As undergraduates at University of California, Merced, Mirella Gutierrez and Socorro Cardoso participated in interconnected programs our donors support: the Yosemite Leadership Program (YLP) two-year course and 12-week internship, and the on-campus, student-run Wilderness Education Center (WEC). Now, like many YLP and WEC alums, they’re pursuing careers in public lands.
After spending two summers working with Parks in Focus, a Conservancy-supported youth program, Gutierrez became a Yosemite interpretive park guide in 2019. Last year, Cardoso helped launch the donor-supported ¡Aventura Yosemite! program; she then became a park ranger and Marin Headlands Education Program Manager at Golden Gate National Recreation Area.
How has your YLP/WEC experience shaped your career?
Gutierrez: As a child, I thought I would be a teacher or a lawyer. I had plenty of outdoor experiences, but park ranger was not a job I knew existed. The rangers I met through YLP made me feel like I mattered to national parks, which helped me build a strong sense of stewardship. I wanted to be that connection for others.
Cardoso: Not long ago, I didn’t know what a national park was. YLP and WEC not only exposed me to national parks, but also gave me mentorship and tangible tools that help me inspire low-income students and families to establish sustainable relationships with parks and natural lands.
You both studied natural sciences at UC Merced. How have your park experiences affected your understanding of the natural world?
Cardoso: Working in parks gives me the chance to turn abstract ecological concepts into tangible ones. The biologist in me is curious to observe how biotic and abiotic factors maintain ecosystems; the educator in me is ready to show others how everything in an ecosystem is connected. My park experiences have also shown me the significance of acknowledging the indigenous people who shared these ecosystems.
Gutierrez: I’ve learned so much about how park resources interact and how we are managing them. It can be hard to see how heavy our impact is on the world. But the more I’ve learned about Yosemite, the less I feel that weight. I’ve seen historic photos of domestic sheep in park meadows, and I am amazed to see the same meadows today, lush with grasses, birds and butterflies. Sometimes we forget how robust ecosystems are. I have the privilege of working with those systems in Yosemite and educating others about them.
Socorro, you’ve played a key role in expanding Spanish-language programming in Yosemite in recent years, including by launching ¡Aventura Yosemite! Why were you inspired to pursue that opportunity, and what were you able to achieve?
Cardoso: I was inspired to create ¡Aventura Yosemite! because as someone who identifies as Mexican-American, I wanted the Spanish-speaking community, specifically Latinos, to feel welcomed in their native language and included in Yosemite’s interpretive programs, regardless of their race, nationality, language, sexual orientation or ability. I wanted them to feel connected to Yosemite, and to acknowledge that their culture, traditions and stories belong here, too.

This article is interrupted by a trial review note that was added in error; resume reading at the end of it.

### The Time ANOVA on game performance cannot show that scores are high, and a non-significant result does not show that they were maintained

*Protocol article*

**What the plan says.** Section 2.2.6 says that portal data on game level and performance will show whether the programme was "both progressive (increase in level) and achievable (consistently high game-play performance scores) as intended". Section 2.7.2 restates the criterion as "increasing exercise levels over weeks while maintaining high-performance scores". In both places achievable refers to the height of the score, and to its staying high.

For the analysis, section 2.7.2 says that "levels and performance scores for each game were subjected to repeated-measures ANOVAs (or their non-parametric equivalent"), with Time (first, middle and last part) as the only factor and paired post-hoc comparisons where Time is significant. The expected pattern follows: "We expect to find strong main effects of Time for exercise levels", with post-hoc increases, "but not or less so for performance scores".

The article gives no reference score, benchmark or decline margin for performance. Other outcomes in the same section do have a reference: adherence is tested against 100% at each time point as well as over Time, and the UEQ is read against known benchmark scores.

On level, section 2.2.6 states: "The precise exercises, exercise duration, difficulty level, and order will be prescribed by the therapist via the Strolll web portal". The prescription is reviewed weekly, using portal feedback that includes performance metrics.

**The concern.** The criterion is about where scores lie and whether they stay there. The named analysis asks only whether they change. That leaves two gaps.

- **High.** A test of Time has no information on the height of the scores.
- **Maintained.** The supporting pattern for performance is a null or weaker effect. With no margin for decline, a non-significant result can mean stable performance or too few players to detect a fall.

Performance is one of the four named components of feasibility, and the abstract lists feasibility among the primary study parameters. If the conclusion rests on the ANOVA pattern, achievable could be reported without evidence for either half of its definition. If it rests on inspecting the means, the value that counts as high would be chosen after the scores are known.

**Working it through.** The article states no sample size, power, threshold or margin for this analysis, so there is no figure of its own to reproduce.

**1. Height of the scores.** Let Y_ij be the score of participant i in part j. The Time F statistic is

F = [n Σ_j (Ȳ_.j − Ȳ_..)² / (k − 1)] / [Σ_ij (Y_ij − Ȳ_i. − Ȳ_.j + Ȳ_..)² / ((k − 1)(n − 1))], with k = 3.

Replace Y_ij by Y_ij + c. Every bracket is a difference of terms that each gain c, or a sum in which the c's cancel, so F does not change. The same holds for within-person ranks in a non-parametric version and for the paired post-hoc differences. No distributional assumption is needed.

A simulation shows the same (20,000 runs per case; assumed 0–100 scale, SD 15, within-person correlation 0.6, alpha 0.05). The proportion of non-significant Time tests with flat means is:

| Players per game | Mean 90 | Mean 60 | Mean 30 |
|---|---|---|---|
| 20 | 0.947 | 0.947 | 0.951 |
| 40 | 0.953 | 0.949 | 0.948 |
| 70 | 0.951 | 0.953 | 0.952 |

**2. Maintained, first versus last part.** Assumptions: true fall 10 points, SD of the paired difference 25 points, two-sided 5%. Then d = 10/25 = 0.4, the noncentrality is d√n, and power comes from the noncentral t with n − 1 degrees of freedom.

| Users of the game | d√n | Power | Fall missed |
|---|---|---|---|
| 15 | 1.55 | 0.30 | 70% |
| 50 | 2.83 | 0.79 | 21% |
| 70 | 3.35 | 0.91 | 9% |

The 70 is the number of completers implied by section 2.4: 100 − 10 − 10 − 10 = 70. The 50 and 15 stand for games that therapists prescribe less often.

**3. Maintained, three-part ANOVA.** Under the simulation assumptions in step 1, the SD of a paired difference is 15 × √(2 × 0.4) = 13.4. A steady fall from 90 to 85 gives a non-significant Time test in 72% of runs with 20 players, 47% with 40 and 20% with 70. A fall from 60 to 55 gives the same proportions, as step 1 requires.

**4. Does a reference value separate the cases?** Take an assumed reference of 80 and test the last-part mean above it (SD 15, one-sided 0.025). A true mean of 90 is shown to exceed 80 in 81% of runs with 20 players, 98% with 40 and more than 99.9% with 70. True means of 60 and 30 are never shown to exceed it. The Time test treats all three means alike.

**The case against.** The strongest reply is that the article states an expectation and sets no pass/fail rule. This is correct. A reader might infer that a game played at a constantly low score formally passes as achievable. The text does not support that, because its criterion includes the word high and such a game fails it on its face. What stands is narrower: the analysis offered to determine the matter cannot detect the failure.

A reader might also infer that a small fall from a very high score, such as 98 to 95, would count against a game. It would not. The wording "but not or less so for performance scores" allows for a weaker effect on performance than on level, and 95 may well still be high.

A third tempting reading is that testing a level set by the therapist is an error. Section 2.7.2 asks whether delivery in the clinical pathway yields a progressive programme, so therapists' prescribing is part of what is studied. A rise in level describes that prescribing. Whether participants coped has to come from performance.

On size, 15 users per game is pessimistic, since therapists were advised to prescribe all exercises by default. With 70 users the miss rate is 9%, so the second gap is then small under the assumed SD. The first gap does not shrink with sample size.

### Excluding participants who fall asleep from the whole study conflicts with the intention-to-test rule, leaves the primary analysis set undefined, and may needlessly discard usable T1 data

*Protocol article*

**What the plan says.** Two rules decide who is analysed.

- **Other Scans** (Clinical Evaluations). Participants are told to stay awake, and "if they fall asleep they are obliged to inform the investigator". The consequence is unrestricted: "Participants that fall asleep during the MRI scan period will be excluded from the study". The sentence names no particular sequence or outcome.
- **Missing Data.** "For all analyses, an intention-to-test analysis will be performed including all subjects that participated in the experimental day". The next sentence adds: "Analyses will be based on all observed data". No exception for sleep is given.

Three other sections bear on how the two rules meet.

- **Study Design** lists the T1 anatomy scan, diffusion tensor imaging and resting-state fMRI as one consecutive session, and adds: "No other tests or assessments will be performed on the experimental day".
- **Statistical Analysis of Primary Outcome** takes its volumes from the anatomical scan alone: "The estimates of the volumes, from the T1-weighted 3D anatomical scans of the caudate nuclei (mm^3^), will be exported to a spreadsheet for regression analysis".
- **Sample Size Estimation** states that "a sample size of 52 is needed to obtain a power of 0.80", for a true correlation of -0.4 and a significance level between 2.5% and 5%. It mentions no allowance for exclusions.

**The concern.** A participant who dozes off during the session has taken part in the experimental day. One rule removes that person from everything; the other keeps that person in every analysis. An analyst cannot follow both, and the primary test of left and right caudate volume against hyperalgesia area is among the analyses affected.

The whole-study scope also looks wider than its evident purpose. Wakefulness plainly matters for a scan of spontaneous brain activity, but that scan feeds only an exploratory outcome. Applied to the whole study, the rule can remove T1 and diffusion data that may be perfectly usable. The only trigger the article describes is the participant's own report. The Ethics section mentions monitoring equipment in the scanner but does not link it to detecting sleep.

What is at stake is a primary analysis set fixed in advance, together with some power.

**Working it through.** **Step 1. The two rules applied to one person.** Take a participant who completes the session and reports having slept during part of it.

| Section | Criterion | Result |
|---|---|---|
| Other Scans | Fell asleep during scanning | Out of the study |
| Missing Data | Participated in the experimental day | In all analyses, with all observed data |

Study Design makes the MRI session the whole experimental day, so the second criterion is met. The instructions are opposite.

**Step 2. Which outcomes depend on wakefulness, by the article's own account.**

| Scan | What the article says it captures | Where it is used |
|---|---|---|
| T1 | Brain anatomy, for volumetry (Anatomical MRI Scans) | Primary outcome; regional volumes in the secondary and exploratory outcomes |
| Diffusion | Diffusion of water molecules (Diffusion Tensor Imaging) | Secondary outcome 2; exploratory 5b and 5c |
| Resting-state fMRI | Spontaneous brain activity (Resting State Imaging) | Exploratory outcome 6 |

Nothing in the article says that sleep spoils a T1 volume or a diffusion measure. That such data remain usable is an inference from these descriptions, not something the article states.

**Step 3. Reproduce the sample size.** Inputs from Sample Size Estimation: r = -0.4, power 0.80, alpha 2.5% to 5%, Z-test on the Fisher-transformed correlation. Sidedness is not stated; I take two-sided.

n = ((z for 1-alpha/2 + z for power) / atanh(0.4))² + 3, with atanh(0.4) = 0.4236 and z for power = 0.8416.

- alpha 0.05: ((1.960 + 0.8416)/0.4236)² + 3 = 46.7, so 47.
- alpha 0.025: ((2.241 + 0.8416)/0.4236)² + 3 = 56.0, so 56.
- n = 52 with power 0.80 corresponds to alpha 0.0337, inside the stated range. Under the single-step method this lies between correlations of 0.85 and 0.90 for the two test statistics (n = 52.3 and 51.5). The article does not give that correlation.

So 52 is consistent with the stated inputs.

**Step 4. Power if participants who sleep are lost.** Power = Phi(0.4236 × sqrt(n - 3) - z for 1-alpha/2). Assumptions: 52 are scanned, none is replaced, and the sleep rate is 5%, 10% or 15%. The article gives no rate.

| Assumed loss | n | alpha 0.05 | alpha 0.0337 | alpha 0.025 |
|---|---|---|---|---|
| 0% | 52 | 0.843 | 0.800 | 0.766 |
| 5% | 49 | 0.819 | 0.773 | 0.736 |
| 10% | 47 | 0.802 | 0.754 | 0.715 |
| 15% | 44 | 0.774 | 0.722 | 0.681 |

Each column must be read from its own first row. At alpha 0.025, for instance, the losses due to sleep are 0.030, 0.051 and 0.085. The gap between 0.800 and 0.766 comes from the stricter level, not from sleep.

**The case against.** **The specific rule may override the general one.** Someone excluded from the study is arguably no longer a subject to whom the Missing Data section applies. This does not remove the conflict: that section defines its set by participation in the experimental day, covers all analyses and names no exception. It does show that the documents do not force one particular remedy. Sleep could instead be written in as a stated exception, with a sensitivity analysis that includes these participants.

My greatest achievement was being able to establish meaningful connections with Spanish-speaking communities by hearing their stories of visiting Yosemite, developing and delivering informal educational programs, going beyond the park’s boundaries by posting bilingual posts on Yosemite’s social media platforms, and creating an introductory video in Spanish about navigating Yosemite Valley.
Mirella, as an interpretive ranger, how do you incorporate ecology into your work?
Gutierrez: I’ve found that most of the questions I get from visitors are about why things are the way the are. For example, why are there so many tree stumps? Why is there no water in Yosemite Falls? Do I need to worry about a bear eating me?
The common thread among these questions is that they involve something that impacts the visitor’s experience, and most of my responses involve ecology. I love talking about the grander picture of Yosemite and how that plays into how the park looks and how management decisions are made. Helping people focus on the specialized habitat they are visiting and the amazing biodiversity of the flora and fauna around them can build a sense of wonder and understanding at how the ecosystem functions even with us in it. People start to see how changing one part of the ecological system by their actions can have a bigger impact than they might have initially thought. When the visitor gives the “aahhhhh” look, I know that even after we stop speaking there is a good chance that their new understanding can empower them to change how they interact with national parks.
Why are educational programs, such as YLP, important for parks?
Cardoso: Programs like YLP, WEC and ¡Aventura Yosemite! uplift people of all ages, ethnicities and abilities to take ownership of a park’s natural and cultural heritage. They helped me discover my own sense of environmental stewardship — and my career.
Gutierrez: These programs give the next generation a seat at the decision-making table for public lands. YLP pulls together diverse individuals with a shared stewardship mission; that diverse mentality is critical for managing parks and other places. YLP has given me and others the opportunity to have our voices heard and prepare for careers in the parks.
Main image: Photo of a ranger hat in Yosemite, taken by a 10-year-old Parks in Focus participant (courtesy of Udall Foundation). A version of this story appeared in the May 2020 issue of Yosemite Conservancy magazine.